Army Aviation

Marquis Training…

Reserve Components / By COL J. Ray Davis: Greetings again from your Army National Guard (ARNG). It’s been a few months since I’ve had the chance to share some observations, but even though the following is somewhat dated, it’s still relevant.

Arizona Army National Guard AH-64 Apache helicopters at a task force field site at the National Training Center, Fort Irwin, CA, June, 2016./ ARIZONA ARMY NATIONAL GUARD PHOTO

In late June, I had the opportunity to visit the National Training Center at Fort Irwin, CA and observe the ARNG Aviation Task Force that was supporting Minnesota’s 1-34th Armored Brigade Combat Team (ABCT). The Task Force was comprised of Guardsmen from seven states, with the majority coming from Arizona (which provided the TF headquarters and an attack-reconnaissance company) and Georgia (which provided cargo, utility, and air ambulance capabilities).

During my assembly area visit, I was struck by the professionalism, tactical competence, and enthusiasm of all the soldiers I encountered, despite temperatures reaching 118 degrees and a stressful tactical environment. As we (the Guard) increase our participation at the combat training centers (CTC), aviation brigade commanders must exploit this marquis training opportunity as a tool to enhance its Sustainable Readiness Process training, leading to company proficiency in combined arms maneuver on the unit’s available or mobilization date. Here’s a takeaway from my visit that I’d like to open up to the forum: I think we (Guard, Reserve, and Regular Army) might want to consider a common core standard operating procedure (SOP). I saw three units operating from three different SOPs, leading to some needless interoperability “challenges.” While there was little impact on mission accomplishment, confusion and risk were both unnecessarily elevated. I acknowledge the need for mission and locationspecific annexes to our SOPs, but there’s no reason why flashing position lights means one thing at Fort Bragg and another in Indiantown Gap. Is it time for us to come together at Fort Rucker to develop an Army Aviation core TACSOP?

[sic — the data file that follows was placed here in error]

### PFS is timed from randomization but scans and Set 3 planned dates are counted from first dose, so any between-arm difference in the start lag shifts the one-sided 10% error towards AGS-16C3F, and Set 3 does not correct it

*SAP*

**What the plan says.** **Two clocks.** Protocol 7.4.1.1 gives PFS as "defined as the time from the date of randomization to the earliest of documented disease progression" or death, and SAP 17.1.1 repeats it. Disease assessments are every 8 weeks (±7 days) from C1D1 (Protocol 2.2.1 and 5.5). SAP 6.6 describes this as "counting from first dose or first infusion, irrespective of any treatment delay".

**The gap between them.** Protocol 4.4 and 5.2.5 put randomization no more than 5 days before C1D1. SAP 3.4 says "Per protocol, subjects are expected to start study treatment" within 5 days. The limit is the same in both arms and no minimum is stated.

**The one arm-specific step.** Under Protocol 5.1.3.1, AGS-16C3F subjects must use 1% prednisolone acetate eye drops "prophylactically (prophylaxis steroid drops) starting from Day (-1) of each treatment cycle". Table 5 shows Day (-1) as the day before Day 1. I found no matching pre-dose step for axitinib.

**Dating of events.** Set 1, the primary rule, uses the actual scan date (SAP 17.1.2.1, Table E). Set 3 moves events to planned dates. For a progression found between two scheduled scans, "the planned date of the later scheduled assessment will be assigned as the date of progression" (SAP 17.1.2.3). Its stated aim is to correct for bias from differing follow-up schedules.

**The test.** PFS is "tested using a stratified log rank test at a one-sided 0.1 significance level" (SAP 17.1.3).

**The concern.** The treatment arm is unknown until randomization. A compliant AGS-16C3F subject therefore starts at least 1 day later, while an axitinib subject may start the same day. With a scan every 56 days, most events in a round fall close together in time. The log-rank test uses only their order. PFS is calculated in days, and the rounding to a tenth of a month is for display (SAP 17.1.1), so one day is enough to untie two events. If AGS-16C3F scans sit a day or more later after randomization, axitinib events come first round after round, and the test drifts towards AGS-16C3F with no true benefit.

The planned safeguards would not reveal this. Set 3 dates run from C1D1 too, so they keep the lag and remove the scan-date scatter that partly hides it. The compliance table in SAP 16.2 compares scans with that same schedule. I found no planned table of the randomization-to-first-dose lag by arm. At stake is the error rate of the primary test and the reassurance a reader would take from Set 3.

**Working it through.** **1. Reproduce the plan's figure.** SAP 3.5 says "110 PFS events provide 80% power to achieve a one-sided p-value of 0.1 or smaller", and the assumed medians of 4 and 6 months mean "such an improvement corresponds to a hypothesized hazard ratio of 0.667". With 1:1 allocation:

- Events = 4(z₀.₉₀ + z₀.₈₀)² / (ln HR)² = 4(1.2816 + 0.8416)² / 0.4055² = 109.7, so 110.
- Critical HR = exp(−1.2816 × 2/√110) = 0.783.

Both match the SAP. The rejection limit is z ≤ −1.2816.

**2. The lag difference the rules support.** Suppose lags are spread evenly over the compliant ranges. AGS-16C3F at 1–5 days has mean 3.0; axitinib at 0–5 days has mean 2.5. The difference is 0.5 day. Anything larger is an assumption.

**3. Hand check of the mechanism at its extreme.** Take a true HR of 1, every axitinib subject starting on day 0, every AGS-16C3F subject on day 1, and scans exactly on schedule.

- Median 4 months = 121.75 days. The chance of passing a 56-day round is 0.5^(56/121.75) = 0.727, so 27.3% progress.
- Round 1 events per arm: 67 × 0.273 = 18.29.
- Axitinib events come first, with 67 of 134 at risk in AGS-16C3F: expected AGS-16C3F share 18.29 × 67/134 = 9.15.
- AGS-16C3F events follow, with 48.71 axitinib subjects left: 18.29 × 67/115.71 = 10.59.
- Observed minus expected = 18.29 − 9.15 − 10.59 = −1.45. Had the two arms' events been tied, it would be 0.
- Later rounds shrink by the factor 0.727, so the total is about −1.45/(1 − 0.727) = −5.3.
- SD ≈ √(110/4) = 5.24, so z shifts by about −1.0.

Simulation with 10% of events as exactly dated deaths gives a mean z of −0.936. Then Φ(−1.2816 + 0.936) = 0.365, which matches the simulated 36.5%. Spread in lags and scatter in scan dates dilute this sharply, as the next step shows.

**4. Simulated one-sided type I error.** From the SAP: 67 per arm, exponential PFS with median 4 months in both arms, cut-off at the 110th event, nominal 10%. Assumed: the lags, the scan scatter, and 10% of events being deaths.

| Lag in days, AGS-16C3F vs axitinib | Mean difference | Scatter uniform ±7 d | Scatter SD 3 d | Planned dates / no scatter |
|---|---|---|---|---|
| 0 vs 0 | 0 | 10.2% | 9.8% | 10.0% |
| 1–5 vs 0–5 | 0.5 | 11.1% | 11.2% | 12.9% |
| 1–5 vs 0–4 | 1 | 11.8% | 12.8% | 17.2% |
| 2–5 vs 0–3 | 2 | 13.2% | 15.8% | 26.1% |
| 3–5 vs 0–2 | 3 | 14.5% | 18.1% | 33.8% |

Another area to consider for standardization is the Risk Assessment Worksheet (RAW). I’m well aware of the philosophy and directives of Appendix B of AR 95-1, and as above, I also acknowledge the need for mission- and location-specific blocks within the RAW. But shouldn’t the risk associated with a 300-hour pilot in command be the same at Fort Carson and Camp Atterbury? More food for thought for those senior leaders who will be gathering at Rucker in two months.
My visit to NTC was both refreshing and encouraging. ARNG Aviation remains a critical, competent, and engaged member of the Army Aviation team, and will continue to contribute at the training centers, in the communities, and in the combat zone.
Stay Safe…Fly Guard.

COL J. Ray Davis is the chief of the Army National Guard Aviation and Safety Division located in Arlington, VA.